The following references have all been mentioned somewhere in this website and are recommended for further reading, with a brief comment after each one.
Altrichter, H., Posch, P. and Somekh, B. (1993). Teachers investigate their work. London. Routledge.
The reference text we use about action research, with each stage of the cycle set out clearly and with activities to support development.
British Educational Research Association (BERA) (2004). Revised ethical guidelines for educational research, Southwell, UK, BERA. Also available from www.bera.ac.uk.
There will be the equivalent of these in each country.
Brown, L. (2005). Purposes, metacommenting and basic-level categories: parallels between teaching mathematics and learning to teach mathematics. Paper presented at the 15th ICMI Study Conference. Retrieved July 21, 2006, from http://stwww.weizmann.ac.il/G-math/ICMI/log_in.html
The notion of ‘purposes’ guides our work with teachers.
Coles, A. (2013). Being alongside: for the teaching and learning of mathematics. Sense Publishers: Rotterdam.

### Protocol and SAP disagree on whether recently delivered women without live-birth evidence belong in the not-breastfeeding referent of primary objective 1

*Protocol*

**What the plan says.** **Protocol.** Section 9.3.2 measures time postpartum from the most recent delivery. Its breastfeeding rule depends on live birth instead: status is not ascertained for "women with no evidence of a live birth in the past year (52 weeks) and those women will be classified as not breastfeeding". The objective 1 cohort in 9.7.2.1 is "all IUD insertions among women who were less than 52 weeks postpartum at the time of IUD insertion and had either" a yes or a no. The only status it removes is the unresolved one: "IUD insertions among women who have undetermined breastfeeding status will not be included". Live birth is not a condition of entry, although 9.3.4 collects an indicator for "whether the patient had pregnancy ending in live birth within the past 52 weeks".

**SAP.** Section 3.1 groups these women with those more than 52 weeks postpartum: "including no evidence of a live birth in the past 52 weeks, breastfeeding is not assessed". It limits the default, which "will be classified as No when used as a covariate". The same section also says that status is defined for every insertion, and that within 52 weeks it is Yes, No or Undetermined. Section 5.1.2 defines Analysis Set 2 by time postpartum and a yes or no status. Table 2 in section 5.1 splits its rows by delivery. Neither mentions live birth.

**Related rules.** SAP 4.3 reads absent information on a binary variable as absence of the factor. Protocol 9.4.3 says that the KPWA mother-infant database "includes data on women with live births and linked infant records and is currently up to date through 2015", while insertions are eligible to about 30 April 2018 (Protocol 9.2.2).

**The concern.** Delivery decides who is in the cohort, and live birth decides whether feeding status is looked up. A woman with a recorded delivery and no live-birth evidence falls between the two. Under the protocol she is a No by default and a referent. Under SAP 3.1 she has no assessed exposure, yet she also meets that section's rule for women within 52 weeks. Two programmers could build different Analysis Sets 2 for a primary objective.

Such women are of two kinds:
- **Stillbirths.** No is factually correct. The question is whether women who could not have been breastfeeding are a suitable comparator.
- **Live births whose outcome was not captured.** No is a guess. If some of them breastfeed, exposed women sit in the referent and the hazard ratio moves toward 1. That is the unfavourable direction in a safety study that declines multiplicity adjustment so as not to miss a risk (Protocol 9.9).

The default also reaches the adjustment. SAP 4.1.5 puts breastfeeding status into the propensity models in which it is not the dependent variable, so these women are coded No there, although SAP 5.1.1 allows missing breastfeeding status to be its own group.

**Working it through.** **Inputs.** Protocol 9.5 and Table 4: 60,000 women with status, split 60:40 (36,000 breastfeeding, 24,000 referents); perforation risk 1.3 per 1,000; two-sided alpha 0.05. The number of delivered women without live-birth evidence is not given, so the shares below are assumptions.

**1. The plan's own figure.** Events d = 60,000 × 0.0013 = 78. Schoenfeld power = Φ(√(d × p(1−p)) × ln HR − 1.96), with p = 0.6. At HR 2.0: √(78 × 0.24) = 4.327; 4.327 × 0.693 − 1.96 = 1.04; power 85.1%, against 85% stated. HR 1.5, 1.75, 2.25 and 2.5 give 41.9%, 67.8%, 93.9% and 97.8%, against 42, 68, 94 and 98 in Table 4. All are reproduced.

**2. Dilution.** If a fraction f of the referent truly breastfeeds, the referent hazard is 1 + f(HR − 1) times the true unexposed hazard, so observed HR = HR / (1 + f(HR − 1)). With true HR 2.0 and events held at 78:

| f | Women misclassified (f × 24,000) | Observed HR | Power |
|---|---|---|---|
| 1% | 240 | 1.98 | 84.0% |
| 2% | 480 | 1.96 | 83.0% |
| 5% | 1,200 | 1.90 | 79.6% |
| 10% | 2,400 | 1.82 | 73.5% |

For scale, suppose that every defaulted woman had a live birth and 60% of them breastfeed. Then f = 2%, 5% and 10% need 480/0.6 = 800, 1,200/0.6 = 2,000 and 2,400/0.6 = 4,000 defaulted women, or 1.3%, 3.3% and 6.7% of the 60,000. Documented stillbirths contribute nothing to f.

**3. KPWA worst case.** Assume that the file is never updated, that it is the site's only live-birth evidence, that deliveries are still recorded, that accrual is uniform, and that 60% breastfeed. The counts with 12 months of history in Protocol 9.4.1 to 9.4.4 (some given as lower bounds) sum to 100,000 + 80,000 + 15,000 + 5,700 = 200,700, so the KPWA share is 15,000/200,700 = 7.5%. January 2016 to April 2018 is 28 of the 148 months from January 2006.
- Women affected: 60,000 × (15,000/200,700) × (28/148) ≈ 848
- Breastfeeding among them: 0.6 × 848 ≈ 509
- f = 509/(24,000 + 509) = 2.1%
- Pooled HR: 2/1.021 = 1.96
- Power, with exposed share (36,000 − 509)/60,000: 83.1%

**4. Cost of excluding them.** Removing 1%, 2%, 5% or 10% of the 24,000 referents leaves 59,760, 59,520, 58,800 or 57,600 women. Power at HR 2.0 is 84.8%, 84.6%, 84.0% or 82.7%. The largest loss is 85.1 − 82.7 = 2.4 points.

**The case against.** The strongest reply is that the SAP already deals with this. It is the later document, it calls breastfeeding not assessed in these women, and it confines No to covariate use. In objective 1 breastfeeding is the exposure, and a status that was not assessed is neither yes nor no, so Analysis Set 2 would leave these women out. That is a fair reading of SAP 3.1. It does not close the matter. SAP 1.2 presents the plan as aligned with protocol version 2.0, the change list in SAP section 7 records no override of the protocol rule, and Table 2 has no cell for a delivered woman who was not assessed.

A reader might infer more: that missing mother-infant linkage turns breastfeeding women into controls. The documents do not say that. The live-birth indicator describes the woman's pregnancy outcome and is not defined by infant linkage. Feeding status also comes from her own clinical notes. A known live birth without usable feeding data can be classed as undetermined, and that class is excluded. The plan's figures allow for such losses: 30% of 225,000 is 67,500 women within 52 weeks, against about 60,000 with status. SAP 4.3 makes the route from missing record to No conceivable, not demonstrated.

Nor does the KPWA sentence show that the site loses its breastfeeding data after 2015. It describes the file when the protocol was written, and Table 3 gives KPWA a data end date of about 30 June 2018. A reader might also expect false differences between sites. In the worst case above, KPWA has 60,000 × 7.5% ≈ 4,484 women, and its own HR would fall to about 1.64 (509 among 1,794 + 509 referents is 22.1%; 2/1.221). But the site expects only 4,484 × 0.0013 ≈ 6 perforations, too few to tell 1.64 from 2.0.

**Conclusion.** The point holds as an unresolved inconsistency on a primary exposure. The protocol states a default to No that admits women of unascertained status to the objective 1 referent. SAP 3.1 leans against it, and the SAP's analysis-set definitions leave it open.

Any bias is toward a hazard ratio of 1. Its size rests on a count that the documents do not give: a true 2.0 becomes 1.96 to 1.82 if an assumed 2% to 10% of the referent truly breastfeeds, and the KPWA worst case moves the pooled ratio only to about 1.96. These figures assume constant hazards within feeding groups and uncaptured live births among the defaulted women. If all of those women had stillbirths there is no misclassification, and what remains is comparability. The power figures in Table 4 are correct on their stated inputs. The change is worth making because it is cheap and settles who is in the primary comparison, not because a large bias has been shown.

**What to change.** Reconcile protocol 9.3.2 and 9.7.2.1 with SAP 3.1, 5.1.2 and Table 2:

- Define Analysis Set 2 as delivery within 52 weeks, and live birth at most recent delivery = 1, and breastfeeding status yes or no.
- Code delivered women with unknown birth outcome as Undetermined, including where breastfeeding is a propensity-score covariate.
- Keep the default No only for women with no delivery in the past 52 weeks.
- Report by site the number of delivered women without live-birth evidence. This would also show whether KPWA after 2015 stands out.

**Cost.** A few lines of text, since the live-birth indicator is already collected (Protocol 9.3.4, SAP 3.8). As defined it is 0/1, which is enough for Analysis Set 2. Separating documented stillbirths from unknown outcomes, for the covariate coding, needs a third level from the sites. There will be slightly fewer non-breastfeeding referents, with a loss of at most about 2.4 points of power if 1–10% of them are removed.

Part of this book sets out the idea of ‘heightened listening’ and goes in to more detail about using video with teachers.
Gattegno, C. (1974). The common sense of teaching mathematics. New York: Educational Solutions.
Gattegno’s ideas are a root of many ideas on this website and influenced the OU method of working on video.
Jaworski, B. (1990). Video as a tool for teachers’ professional development. Professional development in education, 16(1), 60-65.
This, for us, is the seminal text in relation to working on video with teachers.
Jewitt, C. (2012). An introduction to using video for research. National Centre for Research Methods Working Paper, MODE node. London: Institute of Education,
From a non-mathematics background, this paper sets out key dimensions to guide decision-making.
Maher, C., Laudis, J. and Palius, M. (2010). Teachers attending to students’ reasoning: using videos as tools. Journal of Mathematics Education, 3(2), 1-24
An alternative to the way of working with video on this website is described here.
Mason, J. (1996). Personal enquiry: Moving from concern towards research. In (Monograph R) ME822 Researching Mathematics Classrooms. Milton Keynes: The Open University.
Mason influenced the Open University work with video and the paradigm of ‘noticing’ fits well with the way of working described in this website.